Dillon Anthony’s latest work combines Norse mythology with collected field recordings.
Dillon Anthony is a creative force. One minute he could be on stage playing tightly packed clubs as a member of Kill Chicago and the next, happily lost in the woods with nothing but his camera to keep him company. That’s why his latest release, a sound collage of collected field recordings from a recent trip to Norway, seems precisely on point.
“It’s a style of things I don’t usually mess around with,” admits the Fredericton based artist who appears hellbent on documenting his adventures both at home and abroad.
As a trained audio engineer, Anthony is no stranger to capturing sound. In addition to recording several local artists, he released an EP of his own material in 2015 that included over 30 guest performances with musicians from home and across the country.
Earlier this year he left the comfort of the recording studio behind to spend the better part of a month in the tiny village of Akkarfjord, Norway on an artist residency documenting both the county’s scenic and awe-inspiring landscapes as well as the region’s Indigenous populations.
Inspired by his experience and the region’s folklore, Anthony complied many of his collected field recordings to make the track, Jörmungandr.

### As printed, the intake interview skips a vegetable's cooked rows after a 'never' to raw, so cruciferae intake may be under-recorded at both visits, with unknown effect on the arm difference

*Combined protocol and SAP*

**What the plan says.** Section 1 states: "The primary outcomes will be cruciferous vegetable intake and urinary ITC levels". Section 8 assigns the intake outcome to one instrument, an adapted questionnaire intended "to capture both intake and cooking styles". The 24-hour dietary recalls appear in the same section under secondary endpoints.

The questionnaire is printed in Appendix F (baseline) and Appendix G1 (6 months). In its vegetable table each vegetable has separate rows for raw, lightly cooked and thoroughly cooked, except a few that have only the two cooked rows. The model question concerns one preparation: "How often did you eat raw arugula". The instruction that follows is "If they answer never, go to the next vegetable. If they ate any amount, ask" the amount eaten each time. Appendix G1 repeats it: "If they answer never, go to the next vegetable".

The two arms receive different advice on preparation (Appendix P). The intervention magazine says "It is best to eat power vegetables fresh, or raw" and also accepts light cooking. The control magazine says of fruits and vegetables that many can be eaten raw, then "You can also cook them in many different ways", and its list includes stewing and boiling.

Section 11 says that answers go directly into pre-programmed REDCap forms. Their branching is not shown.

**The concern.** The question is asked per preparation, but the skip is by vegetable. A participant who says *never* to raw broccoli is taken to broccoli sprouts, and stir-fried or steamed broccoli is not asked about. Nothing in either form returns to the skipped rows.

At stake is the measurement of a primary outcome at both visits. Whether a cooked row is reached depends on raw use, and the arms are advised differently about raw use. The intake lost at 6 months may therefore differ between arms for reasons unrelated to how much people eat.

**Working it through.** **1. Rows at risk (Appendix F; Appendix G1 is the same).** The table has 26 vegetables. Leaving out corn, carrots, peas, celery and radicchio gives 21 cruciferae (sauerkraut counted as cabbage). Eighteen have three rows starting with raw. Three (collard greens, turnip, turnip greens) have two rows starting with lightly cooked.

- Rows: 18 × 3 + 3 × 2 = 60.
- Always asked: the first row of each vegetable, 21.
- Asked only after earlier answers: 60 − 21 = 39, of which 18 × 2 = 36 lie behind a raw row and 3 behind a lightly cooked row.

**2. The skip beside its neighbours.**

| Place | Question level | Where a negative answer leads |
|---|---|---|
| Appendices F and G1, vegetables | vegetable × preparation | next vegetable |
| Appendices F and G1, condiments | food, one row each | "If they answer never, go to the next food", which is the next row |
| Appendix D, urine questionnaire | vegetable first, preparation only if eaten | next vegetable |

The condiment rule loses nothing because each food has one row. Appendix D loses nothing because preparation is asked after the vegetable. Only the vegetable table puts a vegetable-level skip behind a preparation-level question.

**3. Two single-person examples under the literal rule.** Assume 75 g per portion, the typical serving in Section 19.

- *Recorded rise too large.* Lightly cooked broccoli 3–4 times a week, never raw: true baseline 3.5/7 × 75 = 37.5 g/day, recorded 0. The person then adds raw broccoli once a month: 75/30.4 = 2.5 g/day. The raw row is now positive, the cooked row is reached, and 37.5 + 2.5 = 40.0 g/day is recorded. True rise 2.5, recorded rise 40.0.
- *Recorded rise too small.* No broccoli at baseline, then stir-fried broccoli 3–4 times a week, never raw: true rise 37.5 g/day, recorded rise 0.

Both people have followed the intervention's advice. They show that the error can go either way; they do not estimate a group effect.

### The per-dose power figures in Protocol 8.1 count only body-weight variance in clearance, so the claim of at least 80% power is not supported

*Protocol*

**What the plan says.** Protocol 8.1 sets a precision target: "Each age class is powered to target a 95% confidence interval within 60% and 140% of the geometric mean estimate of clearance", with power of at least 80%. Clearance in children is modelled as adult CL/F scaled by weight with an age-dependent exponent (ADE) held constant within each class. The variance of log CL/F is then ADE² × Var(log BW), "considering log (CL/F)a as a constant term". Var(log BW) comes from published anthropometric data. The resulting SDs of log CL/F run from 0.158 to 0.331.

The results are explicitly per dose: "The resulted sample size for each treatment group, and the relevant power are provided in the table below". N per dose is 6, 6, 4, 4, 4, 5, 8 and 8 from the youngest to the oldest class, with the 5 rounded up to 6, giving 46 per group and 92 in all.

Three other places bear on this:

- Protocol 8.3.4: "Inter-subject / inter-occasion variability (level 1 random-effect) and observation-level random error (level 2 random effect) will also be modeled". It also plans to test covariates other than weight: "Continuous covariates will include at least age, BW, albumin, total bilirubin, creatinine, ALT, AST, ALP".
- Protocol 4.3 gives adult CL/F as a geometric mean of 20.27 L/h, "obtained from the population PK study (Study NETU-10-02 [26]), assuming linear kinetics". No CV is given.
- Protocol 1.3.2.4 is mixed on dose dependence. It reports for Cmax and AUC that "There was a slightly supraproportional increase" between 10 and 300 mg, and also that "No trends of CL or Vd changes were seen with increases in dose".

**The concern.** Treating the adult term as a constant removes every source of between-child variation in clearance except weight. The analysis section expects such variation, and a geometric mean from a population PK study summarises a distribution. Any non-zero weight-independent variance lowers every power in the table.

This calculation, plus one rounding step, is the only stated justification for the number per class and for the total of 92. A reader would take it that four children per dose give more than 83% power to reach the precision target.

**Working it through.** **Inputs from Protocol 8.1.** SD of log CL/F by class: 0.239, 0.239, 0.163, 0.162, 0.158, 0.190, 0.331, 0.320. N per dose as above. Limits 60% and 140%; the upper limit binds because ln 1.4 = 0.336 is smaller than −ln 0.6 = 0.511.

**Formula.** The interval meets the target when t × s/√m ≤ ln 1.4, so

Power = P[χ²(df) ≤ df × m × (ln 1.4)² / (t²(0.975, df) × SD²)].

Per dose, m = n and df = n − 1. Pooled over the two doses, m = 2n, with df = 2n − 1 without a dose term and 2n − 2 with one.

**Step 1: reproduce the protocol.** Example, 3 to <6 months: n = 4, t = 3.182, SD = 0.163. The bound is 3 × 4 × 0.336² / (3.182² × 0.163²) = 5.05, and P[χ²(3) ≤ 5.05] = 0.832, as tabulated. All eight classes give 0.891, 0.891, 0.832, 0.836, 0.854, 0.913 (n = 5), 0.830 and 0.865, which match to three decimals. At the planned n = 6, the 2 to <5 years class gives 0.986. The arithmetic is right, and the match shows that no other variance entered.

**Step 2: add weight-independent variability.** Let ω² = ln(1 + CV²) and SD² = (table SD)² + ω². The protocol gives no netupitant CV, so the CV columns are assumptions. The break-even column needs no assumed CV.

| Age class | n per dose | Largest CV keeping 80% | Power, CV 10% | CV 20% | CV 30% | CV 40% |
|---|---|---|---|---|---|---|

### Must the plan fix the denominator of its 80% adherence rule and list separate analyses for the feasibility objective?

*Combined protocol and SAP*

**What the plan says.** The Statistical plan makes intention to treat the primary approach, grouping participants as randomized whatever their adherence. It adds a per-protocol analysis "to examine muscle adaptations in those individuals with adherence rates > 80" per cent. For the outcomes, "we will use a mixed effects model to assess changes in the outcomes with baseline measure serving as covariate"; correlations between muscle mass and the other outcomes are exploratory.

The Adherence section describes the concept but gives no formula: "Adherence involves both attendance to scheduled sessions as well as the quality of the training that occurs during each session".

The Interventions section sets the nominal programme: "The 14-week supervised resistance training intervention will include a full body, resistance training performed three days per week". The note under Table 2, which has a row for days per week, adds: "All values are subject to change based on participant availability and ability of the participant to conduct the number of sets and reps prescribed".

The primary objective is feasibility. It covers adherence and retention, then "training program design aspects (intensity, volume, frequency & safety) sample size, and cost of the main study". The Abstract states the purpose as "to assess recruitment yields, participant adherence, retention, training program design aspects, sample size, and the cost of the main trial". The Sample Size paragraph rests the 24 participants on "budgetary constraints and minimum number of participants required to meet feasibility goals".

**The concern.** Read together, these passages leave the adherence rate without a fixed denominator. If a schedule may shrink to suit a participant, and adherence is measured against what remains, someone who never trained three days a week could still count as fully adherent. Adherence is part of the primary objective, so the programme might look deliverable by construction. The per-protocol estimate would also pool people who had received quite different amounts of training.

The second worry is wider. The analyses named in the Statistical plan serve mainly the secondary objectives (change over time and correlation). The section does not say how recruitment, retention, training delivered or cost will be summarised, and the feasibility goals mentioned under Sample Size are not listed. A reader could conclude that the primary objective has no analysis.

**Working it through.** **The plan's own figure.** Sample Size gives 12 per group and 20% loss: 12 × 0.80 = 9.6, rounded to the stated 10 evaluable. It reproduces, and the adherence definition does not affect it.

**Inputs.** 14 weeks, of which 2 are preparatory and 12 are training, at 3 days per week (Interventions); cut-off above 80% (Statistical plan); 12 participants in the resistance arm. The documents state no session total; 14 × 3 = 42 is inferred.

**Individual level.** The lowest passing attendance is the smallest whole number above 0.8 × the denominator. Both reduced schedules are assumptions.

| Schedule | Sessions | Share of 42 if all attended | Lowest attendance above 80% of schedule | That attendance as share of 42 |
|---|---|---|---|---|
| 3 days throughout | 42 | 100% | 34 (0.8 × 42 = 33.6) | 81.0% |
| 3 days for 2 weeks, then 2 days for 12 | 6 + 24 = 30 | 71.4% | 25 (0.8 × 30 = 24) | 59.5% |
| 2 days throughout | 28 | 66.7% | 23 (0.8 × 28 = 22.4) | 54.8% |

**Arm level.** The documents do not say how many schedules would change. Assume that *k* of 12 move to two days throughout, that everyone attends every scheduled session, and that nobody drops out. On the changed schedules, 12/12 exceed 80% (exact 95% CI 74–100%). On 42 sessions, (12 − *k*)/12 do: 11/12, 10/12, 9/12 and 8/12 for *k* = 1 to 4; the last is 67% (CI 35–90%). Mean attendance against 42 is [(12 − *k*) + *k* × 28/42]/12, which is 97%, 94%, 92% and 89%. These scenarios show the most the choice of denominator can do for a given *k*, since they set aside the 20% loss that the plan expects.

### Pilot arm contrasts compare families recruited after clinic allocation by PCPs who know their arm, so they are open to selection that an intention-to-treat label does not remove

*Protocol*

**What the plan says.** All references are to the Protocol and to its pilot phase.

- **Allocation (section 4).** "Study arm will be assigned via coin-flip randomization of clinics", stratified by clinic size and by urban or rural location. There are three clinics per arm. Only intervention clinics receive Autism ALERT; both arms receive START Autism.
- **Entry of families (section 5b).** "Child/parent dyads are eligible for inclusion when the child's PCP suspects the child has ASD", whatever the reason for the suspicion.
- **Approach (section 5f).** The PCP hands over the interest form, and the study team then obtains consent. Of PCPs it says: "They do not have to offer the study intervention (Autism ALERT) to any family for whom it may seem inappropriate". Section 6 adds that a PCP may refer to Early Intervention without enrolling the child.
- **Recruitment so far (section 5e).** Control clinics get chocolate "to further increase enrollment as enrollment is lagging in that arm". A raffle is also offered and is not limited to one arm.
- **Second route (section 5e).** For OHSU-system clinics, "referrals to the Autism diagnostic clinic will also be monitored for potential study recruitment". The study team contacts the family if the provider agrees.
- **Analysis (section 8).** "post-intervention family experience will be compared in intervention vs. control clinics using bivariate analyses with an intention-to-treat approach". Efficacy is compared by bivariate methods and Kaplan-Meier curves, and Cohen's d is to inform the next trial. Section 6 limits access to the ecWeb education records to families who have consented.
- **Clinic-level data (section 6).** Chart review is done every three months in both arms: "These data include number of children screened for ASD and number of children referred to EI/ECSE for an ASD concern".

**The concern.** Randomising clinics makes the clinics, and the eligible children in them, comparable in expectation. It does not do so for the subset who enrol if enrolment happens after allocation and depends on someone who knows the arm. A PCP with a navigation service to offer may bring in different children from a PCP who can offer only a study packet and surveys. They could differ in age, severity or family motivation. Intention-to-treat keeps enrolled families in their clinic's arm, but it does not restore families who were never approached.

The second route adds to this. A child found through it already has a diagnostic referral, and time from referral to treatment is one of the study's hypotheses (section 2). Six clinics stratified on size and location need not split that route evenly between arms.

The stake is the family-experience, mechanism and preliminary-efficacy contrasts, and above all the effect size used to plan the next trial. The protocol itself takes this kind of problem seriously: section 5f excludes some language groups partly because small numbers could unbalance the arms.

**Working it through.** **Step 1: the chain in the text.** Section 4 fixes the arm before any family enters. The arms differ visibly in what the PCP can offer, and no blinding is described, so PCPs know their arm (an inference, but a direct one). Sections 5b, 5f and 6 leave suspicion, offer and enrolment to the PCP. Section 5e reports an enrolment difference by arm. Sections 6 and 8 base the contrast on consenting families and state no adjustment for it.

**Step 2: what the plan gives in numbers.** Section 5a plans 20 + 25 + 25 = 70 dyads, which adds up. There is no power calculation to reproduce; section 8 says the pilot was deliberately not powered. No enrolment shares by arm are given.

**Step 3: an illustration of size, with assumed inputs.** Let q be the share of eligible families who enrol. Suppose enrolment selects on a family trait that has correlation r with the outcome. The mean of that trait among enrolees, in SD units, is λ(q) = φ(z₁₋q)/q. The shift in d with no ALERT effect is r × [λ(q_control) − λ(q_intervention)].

He describes the piece by saying how it involves “everything from crashing ocean waves, wind sounds, and percussion on fishing equipment and oil drums. This piece represents the battle of man against beast, and draws a parallel to the looming presence of another such beast off the coast; the oil platform, Goliat.”
Over the past few months he has shared several photos from his Norwegian adventure (You can see some of those images and others here). But Jörmungandr represents the first and possibly the only sounds he’s plans on sharing from that trip. At least for now.
“A sound recording was always part of the plan but I haven’t really released any,” said Anthony. “This is the only piece that I finished from up there. I have other samples, but I think it’s all I’ll release from that trip.
“I was also able to record some of the Sami people doing their traditional joiking (similar to throat singing) but I wouldn’t want to release it without their consent.”
Later this summer Anthony will again pack his gear for a similar adventure. He’s headed to the Yukon in July.
I’m already looking forward to seeing and hearing what he brings back this time.